This article first appeared in WARC written by, Anton Christodoulou, Group Chief Technology Officer.
For the first time, I feel like I am really starting to live in the future, though I always expected technology to evolve faster than it has.
Ten years ago, I thought that, by 2024, a large proportion of us would be routinely using augmented reality (AR) glasses, or even contact lenses, to navigate the world around us. And finally, this year, it seems more likely than ever that this will soon be commonplace, along with artificial intelligence (AI) assistants that will make it easier than ever to interact with technology in an intuitive way.
My recent experience at CES 2024 made me optimistic about the future by showcasing both the future and the present. CES acts as a time machine, connecting my childhood vision of a technologically-advanced future with the reality of today.
It also broadly offered a human-centric approach to technology, often inspired by nature, and always aspiring to make it more accessible and easier for everyone to use.
Immersive technology adoption
Immersive technology is set to become a huge trend as it becomes more widely available. For example, XREAL glasses now include accessible AR and hand tracking in a lightweight package. Augmented reality is also more affordable and accessible than ever before, with many companies now offering this technology across multiple industries and for a variety of applications.
The fruits of Sony’s early consumer VR adoption were also realised this year with the launch, in partnership with Siemens, of an “industrial metaverse” creator AR headset. Apple, not present at CES, even used the timing of the event to announce the official launch of the Apple Vision Pro in February, which will likely be one of the biggest immersive technology rollouts this year.
The use of immersive technologies by brands at the show this year was impressive. SK’s fun Wonderland concept included a magic carpet ride, a flying car, and an AI fortune teller. Hyundai also showcased its industrial technology in a way that would otherwise have been far less engaging to a wider audience, while Sony demonstrated how it is already impacting and transforming film, entertainment, and attractions.
The rise of invisible tech
Tech is getting rapidly smaller, more integrated, embedded, and hidden away. It’s becoming invisible. Though highly visible technologies, such as LED screens, have become bigger in terms of scale, they have also become thinner, wireless, bezel-less, and foldable.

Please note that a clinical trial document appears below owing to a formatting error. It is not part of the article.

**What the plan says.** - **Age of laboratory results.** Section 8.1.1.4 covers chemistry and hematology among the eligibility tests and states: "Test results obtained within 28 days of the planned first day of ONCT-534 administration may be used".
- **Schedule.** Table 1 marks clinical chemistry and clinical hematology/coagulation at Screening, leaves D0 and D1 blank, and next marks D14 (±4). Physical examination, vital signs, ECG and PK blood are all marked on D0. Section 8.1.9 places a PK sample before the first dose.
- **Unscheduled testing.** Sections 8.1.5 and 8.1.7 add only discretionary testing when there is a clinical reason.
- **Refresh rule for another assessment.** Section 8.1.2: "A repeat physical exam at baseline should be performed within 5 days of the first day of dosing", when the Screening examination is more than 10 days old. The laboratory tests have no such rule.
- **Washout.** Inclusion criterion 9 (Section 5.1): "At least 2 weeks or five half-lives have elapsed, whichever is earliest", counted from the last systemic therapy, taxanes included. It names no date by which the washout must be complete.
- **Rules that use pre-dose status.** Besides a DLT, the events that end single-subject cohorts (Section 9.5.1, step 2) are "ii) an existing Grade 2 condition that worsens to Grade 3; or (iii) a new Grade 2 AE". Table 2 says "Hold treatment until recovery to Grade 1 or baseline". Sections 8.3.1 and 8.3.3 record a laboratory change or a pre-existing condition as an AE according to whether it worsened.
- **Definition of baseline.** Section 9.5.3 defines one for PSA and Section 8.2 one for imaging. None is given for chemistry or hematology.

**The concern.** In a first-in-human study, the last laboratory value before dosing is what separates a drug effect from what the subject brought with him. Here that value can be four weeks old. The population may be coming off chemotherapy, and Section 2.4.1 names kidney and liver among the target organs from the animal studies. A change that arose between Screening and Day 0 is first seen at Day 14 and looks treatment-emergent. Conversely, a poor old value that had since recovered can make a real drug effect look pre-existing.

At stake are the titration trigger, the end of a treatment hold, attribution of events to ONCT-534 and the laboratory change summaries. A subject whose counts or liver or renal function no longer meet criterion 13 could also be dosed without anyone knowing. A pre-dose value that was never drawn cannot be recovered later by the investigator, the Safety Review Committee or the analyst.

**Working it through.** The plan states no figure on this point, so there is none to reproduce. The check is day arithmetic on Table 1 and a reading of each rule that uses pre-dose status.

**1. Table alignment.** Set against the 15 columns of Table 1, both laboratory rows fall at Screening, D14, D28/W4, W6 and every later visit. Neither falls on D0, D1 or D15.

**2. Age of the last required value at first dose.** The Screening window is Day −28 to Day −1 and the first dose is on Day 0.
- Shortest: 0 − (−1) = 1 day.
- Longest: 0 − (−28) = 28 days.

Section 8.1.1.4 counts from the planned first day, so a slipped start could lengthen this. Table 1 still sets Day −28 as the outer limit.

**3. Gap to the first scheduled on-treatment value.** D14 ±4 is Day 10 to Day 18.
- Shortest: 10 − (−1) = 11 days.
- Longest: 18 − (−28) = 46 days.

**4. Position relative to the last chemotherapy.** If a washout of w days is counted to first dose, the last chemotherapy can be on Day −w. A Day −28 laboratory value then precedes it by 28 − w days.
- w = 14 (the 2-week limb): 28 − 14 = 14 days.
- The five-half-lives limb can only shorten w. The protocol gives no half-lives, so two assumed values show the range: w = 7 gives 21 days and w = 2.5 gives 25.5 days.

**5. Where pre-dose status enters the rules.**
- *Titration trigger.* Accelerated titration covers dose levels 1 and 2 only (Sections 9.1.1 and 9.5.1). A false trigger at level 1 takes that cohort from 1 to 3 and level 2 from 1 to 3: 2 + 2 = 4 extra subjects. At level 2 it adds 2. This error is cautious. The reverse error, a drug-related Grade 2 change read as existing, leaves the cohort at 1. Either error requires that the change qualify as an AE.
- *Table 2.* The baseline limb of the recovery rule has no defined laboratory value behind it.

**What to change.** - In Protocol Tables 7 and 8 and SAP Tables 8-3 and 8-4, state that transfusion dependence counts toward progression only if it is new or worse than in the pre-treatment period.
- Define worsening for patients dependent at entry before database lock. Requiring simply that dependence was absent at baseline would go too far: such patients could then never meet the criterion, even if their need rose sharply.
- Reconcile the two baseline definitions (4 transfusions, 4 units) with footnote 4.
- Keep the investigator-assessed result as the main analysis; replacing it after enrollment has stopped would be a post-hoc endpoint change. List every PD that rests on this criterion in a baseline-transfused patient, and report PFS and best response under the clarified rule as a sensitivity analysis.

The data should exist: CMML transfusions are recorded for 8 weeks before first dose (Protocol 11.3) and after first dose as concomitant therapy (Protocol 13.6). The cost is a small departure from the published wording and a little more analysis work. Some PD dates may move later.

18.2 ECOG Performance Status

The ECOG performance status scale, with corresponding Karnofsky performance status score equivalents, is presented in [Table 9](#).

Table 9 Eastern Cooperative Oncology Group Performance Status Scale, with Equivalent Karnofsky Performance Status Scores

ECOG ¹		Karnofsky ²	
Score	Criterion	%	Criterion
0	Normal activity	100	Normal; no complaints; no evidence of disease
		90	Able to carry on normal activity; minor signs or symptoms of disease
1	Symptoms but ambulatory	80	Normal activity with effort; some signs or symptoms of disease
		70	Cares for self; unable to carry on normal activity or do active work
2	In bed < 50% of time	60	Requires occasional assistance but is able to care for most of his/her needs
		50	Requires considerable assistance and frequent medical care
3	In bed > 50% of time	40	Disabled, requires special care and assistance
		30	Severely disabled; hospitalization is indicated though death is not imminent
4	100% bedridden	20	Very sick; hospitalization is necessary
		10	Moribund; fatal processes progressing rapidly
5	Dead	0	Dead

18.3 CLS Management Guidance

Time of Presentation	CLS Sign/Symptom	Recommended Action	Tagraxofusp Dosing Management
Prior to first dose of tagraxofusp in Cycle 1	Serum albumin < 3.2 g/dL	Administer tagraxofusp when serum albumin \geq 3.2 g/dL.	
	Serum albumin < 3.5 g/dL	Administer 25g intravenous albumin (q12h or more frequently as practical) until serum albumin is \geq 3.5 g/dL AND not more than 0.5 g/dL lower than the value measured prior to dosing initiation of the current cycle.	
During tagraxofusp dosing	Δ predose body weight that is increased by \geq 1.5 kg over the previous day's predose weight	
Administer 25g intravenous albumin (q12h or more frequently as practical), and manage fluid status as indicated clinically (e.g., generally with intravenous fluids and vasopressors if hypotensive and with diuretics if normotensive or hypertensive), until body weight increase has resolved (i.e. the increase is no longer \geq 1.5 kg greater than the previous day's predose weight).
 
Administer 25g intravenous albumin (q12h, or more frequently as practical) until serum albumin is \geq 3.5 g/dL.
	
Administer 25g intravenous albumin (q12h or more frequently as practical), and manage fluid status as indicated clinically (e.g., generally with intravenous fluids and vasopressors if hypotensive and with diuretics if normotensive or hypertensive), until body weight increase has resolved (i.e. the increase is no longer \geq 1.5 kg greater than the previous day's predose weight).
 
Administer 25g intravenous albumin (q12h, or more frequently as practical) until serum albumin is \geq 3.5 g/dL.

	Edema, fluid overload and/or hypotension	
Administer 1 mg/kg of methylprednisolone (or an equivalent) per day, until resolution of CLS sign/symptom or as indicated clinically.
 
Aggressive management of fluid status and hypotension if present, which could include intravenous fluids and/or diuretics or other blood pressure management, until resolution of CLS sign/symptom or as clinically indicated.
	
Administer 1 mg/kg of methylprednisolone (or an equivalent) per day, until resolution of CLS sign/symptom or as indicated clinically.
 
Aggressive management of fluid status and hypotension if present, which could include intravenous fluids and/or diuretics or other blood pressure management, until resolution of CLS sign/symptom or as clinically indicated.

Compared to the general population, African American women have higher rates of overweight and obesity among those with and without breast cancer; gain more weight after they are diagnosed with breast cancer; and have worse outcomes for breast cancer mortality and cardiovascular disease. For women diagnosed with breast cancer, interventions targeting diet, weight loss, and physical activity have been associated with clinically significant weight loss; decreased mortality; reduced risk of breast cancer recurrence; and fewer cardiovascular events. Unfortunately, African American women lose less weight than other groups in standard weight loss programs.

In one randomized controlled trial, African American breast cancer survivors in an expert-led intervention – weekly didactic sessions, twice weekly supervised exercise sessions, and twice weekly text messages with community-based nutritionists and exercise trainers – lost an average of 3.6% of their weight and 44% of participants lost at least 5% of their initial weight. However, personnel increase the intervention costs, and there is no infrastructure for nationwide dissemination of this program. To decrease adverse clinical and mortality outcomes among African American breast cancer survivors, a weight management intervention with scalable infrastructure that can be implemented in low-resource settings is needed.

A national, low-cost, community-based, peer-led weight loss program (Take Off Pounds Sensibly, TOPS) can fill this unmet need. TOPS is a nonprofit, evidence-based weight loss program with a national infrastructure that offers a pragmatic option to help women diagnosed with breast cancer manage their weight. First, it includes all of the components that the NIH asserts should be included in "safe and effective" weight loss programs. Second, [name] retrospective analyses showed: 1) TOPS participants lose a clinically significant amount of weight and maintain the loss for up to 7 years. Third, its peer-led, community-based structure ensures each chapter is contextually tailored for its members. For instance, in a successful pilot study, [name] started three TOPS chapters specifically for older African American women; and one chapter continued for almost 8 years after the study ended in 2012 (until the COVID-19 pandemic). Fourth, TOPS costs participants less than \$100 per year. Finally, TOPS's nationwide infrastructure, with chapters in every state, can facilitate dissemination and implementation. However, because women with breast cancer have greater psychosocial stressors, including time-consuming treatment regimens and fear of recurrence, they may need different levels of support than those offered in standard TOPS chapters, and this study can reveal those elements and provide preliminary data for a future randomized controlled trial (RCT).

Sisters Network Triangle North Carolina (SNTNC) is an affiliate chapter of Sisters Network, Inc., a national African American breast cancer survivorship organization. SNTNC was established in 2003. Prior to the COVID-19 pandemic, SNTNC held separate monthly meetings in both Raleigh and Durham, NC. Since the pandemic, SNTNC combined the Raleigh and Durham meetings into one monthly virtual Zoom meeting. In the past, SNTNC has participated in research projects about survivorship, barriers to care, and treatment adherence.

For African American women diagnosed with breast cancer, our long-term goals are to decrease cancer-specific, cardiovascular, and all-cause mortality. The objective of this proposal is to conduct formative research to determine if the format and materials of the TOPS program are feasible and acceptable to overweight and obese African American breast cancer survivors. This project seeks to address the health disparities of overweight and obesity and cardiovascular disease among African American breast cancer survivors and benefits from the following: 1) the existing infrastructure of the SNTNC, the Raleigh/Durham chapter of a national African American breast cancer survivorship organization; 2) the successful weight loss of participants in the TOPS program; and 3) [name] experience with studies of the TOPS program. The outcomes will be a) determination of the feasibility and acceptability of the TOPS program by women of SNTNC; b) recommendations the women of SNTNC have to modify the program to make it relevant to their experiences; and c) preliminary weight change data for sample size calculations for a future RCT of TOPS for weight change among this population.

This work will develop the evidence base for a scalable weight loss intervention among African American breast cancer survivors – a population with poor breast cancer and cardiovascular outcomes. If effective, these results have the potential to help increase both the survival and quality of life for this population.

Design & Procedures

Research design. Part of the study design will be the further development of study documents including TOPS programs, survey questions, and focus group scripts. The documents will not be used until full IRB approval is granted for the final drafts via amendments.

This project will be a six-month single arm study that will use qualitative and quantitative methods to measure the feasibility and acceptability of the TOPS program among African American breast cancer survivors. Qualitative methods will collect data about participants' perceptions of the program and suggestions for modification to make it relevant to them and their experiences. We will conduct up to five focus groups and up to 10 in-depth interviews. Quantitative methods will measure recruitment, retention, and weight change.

They often masquerade as something else, be it art, photo frames, windows, furniture, or glasses. Though they have been around for a little while now, transparent TVs were a big feature at CES this year. In terms of scale and coolness, C Seed’s giant $400k 4K LED screen folds away beautifully into what can only be described as a futuristic aluminium bench.
Smart home sensors and cameras have never been smaller, too; with AI-enabled voice, facial, and object recognition, they are starting to disappear completely into the background.
The Rabbit R1, for example, claims to use AI and voice recognition to act as a natural interface between you and your smartphone, similar to Humane's AI Pin launched last year. The trend of using AI to move beyond traditional user interfaces and mobile apps foreshadows the next phase of human interaction.
Embedding tech within nature
Mui Lab, which I have been following since their first product in 2018, offers a natural wood plank that transforms into a touch screen with white LEDs embedded.
The interface focuses on displaying feedback in an organic and human-centric manner, such as a candle-burning timer or birds flying around a tree. This is easily integrated with smart home devices via Matter, the maturing, standardised smart home protocol that will ultimately enable all smart home devices to easily talk to each other.
Baracoda's BMind Smart Mirror combines AI and natural language processing (NLP) to analyse the sentiment of the user through expressions, gestures, and tones. Gesture tech, in general, is now being built into everything, including Philips’ smart lock which uses palm recognition.